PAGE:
Most press accounts claimed that the Beatles left because they were disappointed with Maharishi. The Beatles themselves each told varying stories about why they left. A recent Times of India article quotes George Harrison as saying that Maharishi asked the Beatles to leave because of their drug use at his Transcendental Meditation Academy. But Maharishi refrained from ever publicly shaming the Beatles.

There's no question that John's experience turned sour. Lennon wrote—in the original lyrics of the White Album song "Sexy Sadie"—“Maharishi, what have you done? You made a fool of everyone.” But the claims of Maharishi's misbehavior, however overblown in the press, turned out to be baseless.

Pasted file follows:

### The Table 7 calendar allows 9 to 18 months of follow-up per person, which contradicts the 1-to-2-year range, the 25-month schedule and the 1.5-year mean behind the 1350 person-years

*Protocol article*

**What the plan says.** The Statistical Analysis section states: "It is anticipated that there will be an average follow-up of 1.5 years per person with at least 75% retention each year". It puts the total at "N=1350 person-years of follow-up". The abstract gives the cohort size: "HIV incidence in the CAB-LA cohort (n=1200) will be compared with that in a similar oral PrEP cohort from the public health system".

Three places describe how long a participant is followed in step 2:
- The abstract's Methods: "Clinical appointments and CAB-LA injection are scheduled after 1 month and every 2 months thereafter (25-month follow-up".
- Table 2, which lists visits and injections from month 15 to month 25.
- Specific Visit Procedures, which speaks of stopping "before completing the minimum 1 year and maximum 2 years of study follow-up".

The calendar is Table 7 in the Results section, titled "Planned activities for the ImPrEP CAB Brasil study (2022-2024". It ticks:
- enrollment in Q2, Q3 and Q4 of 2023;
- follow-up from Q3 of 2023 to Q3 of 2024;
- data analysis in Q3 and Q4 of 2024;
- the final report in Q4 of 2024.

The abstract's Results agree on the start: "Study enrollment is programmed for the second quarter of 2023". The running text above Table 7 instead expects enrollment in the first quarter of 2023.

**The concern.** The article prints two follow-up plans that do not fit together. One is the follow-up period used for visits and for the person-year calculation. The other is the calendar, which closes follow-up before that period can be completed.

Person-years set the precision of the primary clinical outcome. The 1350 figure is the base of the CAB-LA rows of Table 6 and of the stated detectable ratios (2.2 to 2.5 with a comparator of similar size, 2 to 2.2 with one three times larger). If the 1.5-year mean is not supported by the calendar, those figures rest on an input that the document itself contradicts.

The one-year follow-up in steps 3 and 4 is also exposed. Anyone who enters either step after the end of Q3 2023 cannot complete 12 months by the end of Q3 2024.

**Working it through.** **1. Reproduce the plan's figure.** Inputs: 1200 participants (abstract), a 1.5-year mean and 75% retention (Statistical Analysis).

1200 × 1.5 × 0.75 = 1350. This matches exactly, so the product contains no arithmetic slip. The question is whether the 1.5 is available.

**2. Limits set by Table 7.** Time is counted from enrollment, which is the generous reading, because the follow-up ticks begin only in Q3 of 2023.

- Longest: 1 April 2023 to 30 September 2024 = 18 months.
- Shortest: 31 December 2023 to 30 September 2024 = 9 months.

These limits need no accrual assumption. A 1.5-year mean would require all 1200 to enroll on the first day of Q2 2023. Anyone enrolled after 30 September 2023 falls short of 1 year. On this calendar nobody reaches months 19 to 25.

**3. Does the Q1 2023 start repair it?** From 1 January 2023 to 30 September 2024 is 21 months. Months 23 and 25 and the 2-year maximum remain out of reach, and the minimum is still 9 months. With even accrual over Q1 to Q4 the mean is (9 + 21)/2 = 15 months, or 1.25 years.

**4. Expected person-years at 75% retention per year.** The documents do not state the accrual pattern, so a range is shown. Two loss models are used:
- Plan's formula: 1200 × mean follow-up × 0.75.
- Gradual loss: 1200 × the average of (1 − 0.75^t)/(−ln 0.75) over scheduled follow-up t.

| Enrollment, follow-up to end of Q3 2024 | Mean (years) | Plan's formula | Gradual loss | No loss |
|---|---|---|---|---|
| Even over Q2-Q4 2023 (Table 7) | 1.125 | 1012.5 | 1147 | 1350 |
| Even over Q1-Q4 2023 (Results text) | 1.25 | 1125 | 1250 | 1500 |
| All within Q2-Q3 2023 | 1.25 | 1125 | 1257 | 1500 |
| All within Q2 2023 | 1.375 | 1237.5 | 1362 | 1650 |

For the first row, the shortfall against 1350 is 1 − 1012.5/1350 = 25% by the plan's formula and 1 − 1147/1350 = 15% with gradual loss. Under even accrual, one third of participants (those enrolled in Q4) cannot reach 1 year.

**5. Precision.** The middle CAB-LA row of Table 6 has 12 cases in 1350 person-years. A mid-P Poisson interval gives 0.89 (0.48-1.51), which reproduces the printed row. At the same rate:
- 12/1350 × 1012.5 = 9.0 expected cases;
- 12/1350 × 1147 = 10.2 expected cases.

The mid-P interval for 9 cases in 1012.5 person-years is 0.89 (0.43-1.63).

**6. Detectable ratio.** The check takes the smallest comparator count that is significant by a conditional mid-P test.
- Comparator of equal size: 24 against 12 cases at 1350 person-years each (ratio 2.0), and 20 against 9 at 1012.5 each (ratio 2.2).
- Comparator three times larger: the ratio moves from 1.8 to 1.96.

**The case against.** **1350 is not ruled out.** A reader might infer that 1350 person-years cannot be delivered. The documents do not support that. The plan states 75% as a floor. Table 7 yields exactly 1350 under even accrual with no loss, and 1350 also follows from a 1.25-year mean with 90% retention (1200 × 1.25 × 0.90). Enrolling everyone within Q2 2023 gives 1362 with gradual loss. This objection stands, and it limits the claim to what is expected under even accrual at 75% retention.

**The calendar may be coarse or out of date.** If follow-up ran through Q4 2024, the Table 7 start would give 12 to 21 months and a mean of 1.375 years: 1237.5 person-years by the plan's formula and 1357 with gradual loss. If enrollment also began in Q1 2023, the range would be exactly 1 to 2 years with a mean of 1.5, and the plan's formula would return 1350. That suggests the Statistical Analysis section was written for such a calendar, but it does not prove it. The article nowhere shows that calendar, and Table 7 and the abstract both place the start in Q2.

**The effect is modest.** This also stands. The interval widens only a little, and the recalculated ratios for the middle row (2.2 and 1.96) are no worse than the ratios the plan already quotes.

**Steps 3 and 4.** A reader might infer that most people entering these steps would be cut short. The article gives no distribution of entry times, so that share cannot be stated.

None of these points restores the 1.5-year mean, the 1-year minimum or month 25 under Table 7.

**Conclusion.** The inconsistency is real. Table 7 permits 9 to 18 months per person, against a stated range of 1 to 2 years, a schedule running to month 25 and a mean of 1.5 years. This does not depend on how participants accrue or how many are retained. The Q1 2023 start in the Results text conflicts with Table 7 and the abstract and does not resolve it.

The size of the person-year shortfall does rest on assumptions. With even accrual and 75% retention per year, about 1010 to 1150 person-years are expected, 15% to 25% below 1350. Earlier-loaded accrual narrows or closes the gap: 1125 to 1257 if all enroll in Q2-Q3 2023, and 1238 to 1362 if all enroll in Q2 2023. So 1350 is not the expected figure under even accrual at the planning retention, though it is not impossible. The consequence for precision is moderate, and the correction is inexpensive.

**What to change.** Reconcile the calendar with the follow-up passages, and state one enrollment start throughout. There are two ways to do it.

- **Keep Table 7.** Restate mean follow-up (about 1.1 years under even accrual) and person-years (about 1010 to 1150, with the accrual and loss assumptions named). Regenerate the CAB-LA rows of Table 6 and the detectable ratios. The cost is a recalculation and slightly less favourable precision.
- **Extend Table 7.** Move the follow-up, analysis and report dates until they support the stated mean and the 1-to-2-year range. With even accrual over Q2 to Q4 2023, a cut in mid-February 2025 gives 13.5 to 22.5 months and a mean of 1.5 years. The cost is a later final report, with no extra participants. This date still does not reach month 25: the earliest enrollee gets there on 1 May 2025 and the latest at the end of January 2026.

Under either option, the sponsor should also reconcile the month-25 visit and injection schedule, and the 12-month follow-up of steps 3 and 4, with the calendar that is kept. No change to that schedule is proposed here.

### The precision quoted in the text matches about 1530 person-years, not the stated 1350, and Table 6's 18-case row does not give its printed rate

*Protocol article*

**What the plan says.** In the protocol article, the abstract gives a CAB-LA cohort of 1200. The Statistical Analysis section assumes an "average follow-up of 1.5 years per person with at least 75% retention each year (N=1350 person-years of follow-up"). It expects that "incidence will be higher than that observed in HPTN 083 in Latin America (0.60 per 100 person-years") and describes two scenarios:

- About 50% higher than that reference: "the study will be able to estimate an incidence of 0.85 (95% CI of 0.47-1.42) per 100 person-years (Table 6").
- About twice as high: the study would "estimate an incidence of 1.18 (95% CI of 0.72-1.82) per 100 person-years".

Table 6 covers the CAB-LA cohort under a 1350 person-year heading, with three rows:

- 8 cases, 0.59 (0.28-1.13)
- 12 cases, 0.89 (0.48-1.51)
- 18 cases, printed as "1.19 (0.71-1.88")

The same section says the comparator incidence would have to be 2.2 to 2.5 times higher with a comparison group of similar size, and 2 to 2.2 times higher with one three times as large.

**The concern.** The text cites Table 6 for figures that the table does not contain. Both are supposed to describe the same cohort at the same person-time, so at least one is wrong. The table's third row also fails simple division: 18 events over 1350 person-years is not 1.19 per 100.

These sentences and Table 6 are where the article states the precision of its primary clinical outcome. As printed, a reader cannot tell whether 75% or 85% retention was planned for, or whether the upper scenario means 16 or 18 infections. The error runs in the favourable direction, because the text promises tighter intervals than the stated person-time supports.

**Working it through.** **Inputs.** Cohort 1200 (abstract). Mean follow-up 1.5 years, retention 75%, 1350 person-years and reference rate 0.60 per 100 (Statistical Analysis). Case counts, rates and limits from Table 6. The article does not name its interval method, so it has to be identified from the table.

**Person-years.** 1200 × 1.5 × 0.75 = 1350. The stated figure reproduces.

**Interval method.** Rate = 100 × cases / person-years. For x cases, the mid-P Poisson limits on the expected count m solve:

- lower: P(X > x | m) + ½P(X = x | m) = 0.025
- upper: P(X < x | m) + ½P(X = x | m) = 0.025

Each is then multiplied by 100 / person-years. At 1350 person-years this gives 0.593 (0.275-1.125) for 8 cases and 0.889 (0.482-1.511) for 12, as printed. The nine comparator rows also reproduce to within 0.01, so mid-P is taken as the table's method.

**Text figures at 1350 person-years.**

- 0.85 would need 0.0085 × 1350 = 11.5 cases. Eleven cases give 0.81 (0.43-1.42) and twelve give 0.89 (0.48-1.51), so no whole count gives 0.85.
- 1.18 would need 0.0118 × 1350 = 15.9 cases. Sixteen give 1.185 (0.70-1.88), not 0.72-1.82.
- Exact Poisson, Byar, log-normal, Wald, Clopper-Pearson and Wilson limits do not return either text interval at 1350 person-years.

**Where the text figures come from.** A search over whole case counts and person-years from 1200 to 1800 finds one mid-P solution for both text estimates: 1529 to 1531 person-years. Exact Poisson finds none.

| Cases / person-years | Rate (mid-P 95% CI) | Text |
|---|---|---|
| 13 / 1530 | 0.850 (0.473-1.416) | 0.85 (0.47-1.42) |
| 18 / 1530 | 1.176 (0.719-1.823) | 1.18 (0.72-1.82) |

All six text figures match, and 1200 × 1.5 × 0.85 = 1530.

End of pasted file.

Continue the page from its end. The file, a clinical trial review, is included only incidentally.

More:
In the years since Lennon’s death in 1980, Harrison and McCartney publicly commented on the accusations against Maharishi. McCartney has noted that the rumors of impropriety were raised by Alexis Mardas, who, says to The Times, was "a supposed inventor and charlatan who had become a Beatles insider." “Magic Alex,” as he was known, apparently had agendas of his own (which included wanting to be known as "the Beatles' guru"), and according to many sources Mardas flat out fabricated the story. During the 1990s both Harrison and McCartney, convinced of Maharishi’s innocence, reconciled with their meditation teacher and offered apologies. Cynthia Lennon believed that Mardas invented the story to undermine Maharishi's influence on the Beatles. Harrison, years later, commented, "Now, historically, there's the story that something went on that shouldn't have—but nothing did... There were some flaky people around back then and we were four of them."